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Thursday, March 19, 2015

GMO Labeling Fight Continues, from Congress to State Legislatures

We reported last year on Vermont's push to be a leader on this front, which you can find in the broadcast section of our main site at Renewable  Great insight on the labeling fight.  

We believe disclosure is good, and does not need to force higher prices from compliance.  Labeling, as you know, is prolific through the food industry.  Why are some distributors afraid to tell consumers what's in their product?  What is wrong in life with full disclosure when selling products to customers?

This, too, is on our main site today:

A federal bill that would mandate the accurate labeling of genetically-engineered ingredients in food or beverages sold in the US has been revived this past February in Congress, the latest for the popular "right to know" movement that faces formidable corporate opposition. As federal officials continue to try to move a bill forward, so do states around the country.

Last week, Rhode Island was the latest state to respond to the popular movement seeking to mandate labeling as State Sen. Donna Nesselbush recently introduced two nearly identical bills to the Senate Health & Human Services Committee that would demand disclosure of any foods or ingredients that were genetically manipulated.

The Genetically Engineered Food Right-to-Know Act is written to "establish a consistent and enforceable standard for labeling of foods produced using genetic engineering, including fish, thereby providing consumers with knowledge of how their food is produced."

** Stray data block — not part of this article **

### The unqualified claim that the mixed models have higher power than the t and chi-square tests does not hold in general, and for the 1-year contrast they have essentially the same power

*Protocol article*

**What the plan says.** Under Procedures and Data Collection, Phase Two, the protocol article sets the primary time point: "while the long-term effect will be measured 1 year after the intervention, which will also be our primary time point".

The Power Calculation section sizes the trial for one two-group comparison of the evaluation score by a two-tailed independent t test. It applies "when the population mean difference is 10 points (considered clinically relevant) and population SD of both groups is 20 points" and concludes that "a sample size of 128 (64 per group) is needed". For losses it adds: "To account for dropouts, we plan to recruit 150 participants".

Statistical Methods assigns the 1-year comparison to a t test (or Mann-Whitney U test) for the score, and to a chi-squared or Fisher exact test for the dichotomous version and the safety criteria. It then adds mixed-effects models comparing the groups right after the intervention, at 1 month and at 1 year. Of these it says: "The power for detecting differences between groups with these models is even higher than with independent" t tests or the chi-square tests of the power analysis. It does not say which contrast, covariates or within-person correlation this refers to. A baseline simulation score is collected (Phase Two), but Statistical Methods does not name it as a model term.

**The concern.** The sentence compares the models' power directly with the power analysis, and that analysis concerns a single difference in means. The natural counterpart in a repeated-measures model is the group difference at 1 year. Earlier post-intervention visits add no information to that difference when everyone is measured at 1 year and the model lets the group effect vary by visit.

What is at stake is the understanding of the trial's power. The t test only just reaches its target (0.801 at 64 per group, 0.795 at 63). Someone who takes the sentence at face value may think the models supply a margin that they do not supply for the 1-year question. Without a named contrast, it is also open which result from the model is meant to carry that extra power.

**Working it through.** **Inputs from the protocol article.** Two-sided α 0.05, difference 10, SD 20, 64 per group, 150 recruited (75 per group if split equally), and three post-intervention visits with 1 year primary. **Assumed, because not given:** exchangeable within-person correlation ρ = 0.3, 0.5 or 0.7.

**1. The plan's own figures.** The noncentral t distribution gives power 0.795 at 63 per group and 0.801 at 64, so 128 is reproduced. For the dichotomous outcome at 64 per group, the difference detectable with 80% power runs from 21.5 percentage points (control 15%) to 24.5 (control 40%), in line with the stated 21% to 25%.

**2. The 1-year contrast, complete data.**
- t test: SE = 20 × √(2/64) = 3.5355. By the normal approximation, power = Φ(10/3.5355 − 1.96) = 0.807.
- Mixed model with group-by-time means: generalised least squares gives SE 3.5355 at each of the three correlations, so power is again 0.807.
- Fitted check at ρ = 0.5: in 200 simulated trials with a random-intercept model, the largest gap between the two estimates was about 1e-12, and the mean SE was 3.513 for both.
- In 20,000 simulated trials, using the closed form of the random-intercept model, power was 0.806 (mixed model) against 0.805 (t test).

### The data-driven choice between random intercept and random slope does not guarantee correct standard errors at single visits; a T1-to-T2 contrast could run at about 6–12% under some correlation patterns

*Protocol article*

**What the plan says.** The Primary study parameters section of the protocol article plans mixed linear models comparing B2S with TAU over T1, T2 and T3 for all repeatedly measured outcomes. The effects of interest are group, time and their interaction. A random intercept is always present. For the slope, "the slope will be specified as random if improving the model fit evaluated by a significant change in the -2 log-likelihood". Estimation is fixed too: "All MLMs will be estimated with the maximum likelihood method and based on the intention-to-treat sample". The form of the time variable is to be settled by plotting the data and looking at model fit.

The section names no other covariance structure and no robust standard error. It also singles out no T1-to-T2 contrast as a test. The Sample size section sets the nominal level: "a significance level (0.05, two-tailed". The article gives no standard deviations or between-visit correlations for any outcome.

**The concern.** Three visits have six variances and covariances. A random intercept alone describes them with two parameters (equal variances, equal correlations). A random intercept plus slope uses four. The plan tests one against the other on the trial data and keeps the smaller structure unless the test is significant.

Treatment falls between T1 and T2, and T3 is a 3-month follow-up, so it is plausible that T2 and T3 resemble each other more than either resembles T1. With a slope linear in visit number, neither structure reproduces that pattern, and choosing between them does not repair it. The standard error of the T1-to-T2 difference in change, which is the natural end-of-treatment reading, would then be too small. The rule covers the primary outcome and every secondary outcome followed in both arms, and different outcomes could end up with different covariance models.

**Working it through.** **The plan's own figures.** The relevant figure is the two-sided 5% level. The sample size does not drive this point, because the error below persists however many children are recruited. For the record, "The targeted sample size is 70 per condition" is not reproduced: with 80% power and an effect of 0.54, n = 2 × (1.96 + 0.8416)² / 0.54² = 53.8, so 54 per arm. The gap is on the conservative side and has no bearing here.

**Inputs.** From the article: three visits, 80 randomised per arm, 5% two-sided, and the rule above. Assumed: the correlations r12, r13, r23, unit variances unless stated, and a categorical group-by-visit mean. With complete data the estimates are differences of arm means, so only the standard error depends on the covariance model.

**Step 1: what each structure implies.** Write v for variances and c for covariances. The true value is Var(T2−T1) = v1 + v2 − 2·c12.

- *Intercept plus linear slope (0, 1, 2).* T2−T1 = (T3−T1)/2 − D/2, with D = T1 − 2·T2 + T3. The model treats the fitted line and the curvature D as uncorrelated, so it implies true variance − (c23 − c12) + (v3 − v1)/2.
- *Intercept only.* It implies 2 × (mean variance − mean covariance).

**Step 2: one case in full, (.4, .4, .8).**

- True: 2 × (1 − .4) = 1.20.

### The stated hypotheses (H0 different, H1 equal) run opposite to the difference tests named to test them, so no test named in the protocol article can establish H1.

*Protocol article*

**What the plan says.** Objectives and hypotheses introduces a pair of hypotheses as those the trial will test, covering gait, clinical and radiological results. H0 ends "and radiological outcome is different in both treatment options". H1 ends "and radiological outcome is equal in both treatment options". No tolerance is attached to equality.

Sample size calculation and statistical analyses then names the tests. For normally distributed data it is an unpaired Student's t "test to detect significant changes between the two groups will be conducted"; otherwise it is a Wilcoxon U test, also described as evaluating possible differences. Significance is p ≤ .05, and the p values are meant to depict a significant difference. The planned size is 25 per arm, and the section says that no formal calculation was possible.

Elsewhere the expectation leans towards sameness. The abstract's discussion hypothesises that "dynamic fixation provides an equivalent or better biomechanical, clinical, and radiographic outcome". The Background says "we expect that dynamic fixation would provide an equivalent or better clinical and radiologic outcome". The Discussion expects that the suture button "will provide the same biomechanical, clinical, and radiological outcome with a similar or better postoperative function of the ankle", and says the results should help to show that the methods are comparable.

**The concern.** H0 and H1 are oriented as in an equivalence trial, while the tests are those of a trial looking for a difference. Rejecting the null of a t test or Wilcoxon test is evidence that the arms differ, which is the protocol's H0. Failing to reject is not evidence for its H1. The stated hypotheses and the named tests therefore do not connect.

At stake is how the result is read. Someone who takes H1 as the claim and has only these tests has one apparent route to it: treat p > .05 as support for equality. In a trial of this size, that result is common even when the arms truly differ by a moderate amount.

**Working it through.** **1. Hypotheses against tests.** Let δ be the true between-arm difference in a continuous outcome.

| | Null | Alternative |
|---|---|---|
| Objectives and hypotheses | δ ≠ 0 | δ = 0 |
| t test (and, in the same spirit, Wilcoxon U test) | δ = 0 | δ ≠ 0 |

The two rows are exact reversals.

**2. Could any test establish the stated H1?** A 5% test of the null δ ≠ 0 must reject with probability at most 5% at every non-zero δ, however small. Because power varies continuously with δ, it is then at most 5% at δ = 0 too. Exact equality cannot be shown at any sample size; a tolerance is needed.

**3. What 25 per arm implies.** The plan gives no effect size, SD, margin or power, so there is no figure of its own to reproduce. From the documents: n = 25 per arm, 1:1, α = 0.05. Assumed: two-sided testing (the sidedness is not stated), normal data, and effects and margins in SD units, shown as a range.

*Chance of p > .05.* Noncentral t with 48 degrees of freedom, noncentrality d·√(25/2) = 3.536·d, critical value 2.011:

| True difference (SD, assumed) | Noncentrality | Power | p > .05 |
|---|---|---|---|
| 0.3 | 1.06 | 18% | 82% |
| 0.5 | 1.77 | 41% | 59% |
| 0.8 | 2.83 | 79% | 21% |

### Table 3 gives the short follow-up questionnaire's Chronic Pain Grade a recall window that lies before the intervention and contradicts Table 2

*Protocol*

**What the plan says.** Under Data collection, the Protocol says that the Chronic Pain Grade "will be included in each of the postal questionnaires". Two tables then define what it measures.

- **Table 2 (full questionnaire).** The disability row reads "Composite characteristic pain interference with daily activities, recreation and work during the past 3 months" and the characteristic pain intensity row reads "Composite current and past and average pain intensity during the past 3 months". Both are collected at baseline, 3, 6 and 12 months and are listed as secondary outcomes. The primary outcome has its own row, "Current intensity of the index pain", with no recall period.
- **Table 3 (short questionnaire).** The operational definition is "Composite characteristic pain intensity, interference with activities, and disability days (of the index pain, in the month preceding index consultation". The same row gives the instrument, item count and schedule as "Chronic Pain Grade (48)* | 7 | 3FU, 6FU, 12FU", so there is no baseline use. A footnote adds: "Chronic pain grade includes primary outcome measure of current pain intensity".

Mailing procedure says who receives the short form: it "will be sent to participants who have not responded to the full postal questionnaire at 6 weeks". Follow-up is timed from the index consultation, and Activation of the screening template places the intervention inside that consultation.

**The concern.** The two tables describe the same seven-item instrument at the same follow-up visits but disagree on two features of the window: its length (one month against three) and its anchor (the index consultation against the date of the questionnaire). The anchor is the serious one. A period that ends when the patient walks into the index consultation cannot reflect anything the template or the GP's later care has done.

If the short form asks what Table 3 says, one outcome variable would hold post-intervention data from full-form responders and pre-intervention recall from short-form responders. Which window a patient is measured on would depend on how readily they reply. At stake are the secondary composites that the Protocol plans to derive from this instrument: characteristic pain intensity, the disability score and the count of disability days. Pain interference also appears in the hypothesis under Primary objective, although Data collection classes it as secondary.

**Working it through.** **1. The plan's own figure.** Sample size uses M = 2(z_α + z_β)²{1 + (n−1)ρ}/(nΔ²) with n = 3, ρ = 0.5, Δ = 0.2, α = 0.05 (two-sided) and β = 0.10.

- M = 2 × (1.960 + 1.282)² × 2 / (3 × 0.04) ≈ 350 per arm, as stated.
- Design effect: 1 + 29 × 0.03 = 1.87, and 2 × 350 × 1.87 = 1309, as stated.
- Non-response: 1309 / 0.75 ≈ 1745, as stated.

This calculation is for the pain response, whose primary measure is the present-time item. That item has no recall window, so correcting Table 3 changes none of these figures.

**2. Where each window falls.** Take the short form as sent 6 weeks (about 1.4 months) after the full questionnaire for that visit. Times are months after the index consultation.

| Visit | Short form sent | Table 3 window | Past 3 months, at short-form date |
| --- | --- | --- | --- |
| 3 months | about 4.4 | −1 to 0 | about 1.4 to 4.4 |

On the national scene in February Democrats Rep. Peter DeFazio and Sens. Barbara Boxer and Richard Blumenthal reintroduced the legislation.

“We cannot continue to keep Americans in the dark about the food they eat,” DeFazio said, according to Food Safety News. “More than sixty other countries make it easy for consumers to choose. Why should the U.S. be any different?”

The US Food and Drug Administration would be required to enforce the law. The FDA first allowed the sale and consumption of genetically-modified organisms (GMO) in 1992, stating that bioengineered foods did not meaningfully differ in substance or safety from other foods grown by traditional plant breeding processes.

Opponents of GMO labeling involve major retailers and agribusiness firms that depend on domination of the food supply. Their major argument is that GMO foods, especially corn and soy, have been consumed by Americans for around two decades and have not been shown to have an impact on human health in that time.

While some supporters of GMO labeling concede that human health may not be affected by the direct consumption of GMOs, there are other worries that have pushed the pro-labeling contingent, some of whom are completely anti-GMO, to call for more transparency from the food industry.

Companies like Monsanto and Dow Chemical market their own patented seeds that, given their genetic modification, can be doused with biocides to kill pests and weeds, and which can jeopardize long-term health of the soil and the necessary biodiversity of a local environment that allows for natural pollination and, thus, food security.

Monsanto could be about to receive US government approval for its next generation of the Roundup Ready system. The company’s new GMO crops – coupled with a potent biocidal dicamba/glyphosate cocktail – make up what Monsanto has dubbed the 'Roundup Ready Xtend crop system,' designed to trump super weeds that have evolved along with its original Roundup herbicide.